This weeks history article became part of the 4th largest car business in the US but sadly was lost when number four was swallowed up by number three! Rambler was one of the oldest brands and like many manufacturers, came from a bicycle maker. Thomas B Jeffery was the designer of the bicycles and the first cars. He was a part of the Gormully and Jeffery Manufacturing Company who made bicycles from 1878 through to 1900.
Jeffery had built his first prototype in 1897, a light single-cylinder powered vehicle. After a few years of testing and then showing them at early motor shows in 1899, Jeffery sold the bicycle business to concentrate on building cars. Even though the Rambler name lived on for a while on bicycles, he used it again on his cars. So, in 1900, the Thomas B Jeffery Company was founded to make Rambler cars. As he had sold his manufacturing base, he bought another bicycle company to use their facilities and the first cars started to come out of the factory in 1902.
With good orders coming in, the company shipped over 1,000 cars by the end of the year. The cars were like small horse-drawn carts with boat-style tiller steering systems – just like similar European models of the time, however, Jeffery had designed a steering wheel but felt it wasn’t suited to the motorists of the day! The cars also had a spare wheel and tyre attached – one of the first to do so and a real boon to early motorists who had to be mechanics as well as drivers.
The company grew through the end of the first decade and Jeffery’s son Charles joined him at the company in a management position. He was the one that dropped the Rambler name for the first time – in 1914 he renamed the cars Jeffery after his father. This lasted a couple of years until Charles Nash bought the company and renamed both the company and cars Nash. Charles Nash was another pioneer, being a co-founder of Buick and head of General Motors (GM) when William Durant was fired. After leaving GM, Nash bought Jeffery to start his own company.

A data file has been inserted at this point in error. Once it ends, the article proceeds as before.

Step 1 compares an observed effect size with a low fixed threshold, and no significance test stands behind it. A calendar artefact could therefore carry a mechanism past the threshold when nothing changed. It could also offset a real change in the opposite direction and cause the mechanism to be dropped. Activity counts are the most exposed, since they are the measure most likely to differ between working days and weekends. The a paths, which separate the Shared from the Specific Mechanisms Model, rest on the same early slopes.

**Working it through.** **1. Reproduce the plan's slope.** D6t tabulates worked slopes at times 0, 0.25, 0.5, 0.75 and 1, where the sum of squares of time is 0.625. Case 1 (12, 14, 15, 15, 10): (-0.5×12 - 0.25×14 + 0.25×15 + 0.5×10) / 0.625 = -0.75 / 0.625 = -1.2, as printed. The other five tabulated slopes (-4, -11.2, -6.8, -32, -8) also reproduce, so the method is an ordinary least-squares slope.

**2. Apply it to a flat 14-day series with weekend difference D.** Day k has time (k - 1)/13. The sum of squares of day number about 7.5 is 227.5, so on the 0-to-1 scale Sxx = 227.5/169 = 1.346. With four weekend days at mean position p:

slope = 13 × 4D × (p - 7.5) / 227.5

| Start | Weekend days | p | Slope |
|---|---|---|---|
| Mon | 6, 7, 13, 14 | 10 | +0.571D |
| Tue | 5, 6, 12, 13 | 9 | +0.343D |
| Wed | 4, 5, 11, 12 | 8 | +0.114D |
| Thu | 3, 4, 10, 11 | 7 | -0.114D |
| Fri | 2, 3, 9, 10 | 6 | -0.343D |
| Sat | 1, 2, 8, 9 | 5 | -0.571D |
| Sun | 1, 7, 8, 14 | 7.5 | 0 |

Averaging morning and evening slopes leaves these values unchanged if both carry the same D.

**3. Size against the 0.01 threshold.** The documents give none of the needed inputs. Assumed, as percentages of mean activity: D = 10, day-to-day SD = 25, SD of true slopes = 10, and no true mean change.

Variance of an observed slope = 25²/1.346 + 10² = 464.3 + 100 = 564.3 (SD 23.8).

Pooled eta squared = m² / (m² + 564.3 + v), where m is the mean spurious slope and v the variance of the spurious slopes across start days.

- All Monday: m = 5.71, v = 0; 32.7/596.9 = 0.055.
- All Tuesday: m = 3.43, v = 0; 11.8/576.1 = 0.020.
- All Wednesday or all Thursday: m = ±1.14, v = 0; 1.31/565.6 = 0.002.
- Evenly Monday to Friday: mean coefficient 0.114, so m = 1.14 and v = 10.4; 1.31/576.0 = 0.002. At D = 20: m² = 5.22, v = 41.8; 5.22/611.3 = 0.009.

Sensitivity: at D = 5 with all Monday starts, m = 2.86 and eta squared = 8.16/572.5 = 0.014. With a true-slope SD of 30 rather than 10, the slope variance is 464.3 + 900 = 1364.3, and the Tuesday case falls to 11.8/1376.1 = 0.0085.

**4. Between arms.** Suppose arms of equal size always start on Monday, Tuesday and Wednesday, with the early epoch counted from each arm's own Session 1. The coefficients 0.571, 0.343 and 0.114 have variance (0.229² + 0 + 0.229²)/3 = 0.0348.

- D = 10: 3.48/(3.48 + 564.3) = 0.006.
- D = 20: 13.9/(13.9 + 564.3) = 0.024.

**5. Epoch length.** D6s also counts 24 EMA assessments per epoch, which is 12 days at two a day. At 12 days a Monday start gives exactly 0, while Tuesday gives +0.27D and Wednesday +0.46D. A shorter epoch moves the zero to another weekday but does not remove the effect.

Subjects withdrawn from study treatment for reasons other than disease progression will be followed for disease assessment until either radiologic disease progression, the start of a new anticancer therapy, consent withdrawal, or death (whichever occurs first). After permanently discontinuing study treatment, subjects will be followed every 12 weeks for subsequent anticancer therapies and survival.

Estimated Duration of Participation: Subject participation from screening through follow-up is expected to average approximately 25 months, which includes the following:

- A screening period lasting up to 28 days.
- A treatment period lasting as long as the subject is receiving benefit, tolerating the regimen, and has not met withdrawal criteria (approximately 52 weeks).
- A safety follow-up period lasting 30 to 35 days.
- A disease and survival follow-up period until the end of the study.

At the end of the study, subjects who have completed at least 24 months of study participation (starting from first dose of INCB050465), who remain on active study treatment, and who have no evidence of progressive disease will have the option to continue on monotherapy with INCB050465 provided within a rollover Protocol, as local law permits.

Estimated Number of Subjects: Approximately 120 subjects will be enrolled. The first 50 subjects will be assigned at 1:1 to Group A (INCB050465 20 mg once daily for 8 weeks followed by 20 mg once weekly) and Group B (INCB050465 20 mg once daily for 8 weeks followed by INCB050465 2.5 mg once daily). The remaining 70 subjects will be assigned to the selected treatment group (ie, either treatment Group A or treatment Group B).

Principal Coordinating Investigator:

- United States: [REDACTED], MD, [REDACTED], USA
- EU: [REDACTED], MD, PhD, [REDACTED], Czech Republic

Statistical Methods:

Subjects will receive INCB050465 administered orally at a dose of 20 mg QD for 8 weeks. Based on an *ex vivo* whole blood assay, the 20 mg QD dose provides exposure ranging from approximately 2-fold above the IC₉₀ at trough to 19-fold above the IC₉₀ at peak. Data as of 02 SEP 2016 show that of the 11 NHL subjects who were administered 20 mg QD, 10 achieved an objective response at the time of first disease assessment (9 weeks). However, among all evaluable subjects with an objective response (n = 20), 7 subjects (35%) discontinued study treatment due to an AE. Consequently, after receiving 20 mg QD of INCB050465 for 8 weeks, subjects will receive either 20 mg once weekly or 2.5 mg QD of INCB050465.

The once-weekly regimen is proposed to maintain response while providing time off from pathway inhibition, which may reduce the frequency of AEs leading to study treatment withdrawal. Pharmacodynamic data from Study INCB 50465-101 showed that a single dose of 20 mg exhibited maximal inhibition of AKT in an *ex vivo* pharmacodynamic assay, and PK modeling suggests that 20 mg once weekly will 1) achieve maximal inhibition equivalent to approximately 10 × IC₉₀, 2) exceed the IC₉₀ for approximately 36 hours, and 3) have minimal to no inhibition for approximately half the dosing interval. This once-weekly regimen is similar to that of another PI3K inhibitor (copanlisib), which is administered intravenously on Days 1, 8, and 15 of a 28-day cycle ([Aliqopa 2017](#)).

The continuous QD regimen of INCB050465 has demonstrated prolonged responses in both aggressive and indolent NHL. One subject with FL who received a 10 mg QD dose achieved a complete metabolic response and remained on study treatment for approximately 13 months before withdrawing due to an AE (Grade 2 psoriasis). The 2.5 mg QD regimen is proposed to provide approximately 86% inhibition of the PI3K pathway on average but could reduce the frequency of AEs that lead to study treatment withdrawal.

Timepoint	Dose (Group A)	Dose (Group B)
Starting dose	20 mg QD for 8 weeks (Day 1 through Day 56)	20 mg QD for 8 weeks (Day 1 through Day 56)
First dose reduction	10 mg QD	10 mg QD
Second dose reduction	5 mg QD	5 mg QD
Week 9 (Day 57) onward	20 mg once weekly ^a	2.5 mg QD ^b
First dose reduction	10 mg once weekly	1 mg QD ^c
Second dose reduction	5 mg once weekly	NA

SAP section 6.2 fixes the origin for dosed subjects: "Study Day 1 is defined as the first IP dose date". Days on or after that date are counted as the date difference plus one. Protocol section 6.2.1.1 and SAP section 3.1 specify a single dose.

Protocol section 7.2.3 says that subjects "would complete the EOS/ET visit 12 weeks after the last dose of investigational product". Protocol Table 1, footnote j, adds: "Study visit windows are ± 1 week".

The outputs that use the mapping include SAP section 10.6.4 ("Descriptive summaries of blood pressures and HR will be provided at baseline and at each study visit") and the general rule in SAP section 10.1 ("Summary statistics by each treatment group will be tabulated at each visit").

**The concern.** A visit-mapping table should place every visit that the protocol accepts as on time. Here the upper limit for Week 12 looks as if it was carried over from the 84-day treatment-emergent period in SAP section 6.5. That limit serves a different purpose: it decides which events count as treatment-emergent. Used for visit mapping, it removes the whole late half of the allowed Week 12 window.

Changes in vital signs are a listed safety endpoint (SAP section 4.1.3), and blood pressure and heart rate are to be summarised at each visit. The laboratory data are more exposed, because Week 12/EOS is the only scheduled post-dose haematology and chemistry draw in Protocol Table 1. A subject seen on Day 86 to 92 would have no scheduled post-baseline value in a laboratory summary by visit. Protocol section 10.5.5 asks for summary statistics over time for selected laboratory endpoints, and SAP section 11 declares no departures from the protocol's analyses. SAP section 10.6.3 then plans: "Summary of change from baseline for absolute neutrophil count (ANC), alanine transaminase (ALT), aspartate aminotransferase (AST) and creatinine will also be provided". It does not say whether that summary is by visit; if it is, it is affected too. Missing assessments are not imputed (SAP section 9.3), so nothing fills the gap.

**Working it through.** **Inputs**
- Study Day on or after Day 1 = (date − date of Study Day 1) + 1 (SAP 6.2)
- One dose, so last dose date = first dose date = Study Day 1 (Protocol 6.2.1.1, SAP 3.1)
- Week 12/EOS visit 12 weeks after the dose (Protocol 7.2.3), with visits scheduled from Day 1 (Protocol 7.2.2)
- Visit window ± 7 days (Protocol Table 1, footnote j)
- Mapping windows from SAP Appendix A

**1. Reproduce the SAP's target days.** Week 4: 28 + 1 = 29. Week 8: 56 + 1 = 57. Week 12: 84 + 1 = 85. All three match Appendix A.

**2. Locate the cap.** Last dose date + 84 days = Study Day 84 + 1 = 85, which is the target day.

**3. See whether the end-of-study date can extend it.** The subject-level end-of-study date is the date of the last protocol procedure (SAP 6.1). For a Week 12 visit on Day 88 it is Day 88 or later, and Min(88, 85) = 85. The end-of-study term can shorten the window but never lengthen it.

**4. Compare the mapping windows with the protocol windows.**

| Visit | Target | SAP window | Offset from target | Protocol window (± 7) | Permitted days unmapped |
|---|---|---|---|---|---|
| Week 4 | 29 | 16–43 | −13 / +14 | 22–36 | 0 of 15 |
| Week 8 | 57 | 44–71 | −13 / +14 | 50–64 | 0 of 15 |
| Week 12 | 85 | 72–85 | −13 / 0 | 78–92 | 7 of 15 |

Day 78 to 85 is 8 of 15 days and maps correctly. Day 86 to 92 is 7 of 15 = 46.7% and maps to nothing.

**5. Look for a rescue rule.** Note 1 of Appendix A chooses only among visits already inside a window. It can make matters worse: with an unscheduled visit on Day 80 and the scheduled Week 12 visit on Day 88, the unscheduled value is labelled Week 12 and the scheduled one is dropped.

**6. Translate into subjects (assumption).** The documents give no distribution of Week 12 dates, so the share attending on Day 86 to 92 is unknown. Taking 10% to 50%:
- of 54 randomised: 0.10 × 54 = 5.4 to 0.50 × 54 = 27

Nash survived the 1920s and 1930s with cars that the American public wanted to buy and in 1937 the company merged with Kelvinator, the white goods manufacturer. Nash had retired and his successor George Mason was running Kelvinator after stints at Studebaker and Chrysler. One of the conditions that Mason had in running Nash was that it merged with his company. However, after the Second World War, Nash was beginning to get squeezed by what was becoming the big three of GM, Ford and Chrysler.
Mason needed a small car that could be built and sold cheaply. Steel was in short supply thanks to the war and the growing Cold War was still diverting equipment to the military. Mason released three new small cars to fill different segments of the market and one of them was the return of the Rambler name as the Nash Rambler. First introduced in 1950, it was a two door lightweight car powered by a 2.8 litre straight six with a flathead (otherwise known as an L Head) putting out around 80hp. The first model was also a convertible using a monocoque chassis with a station wagon and coupe coming later in its life as a Series 1.
The Series 2 came out in 1953 with more of the larger Nash model styling influences. A two door sedan and then later a four door sedan and station wagon were introduced. With the merger of Nash and Hudson to form the American Motors Corporation, the Rambler models were badged up as both Nash and Hudson. In 1956 a new Rambler model came out as a four door sedan and wagon – both badged as Nash and Hudson for a year until AMC returned Rambler to the status of a brand in the group with the other two marques being dropped.
Rambler was then given access to AMC’s V8 to make the precursor of the Big 3’s muscle cars – the Rebel. By the early 1960s, AMC was being run by George Romney, the father of Mitt Romney who ran for the Republican nomination for the 2008 Presidential election. Romney Senior wanted to restructure the brand with the Ambassador coming under Rambler to join the Classic – a renamed model that replaced the Rebel and Six. Romney also put in place a method of sharing components to reduce costs. When he left to become the Governor of Michigan, he was replaced by Roy Abernethy who reversed the strategy by going head-to-head with the Big 3!
Abernethy started to phase out the Rambler brand from 1966 in favour of the AMC name. 1969 saw the last US built Rambler car coming off the line – it had no model name and this came after the SC/Rambler that was built in low numbers as a special model of the Rambler American. Only about 1,500 were produced. AMC had contracts with overseas manufacturers to build cars from kits supplied from the US factory.
One was the Australian Motor Industries based in Melbourne who continued to build Rambler models through to 1978. They were basically AMC kits with the Rambler badge. The cars were also built in Mexico and other countries. As an aside, Australian Motor Industries also built Toyotas locally and were bought by Toyota as their local manufacturing facility, which has now sadly closed.
Image sources: Pixabay, Hemmings & Barrett Jackson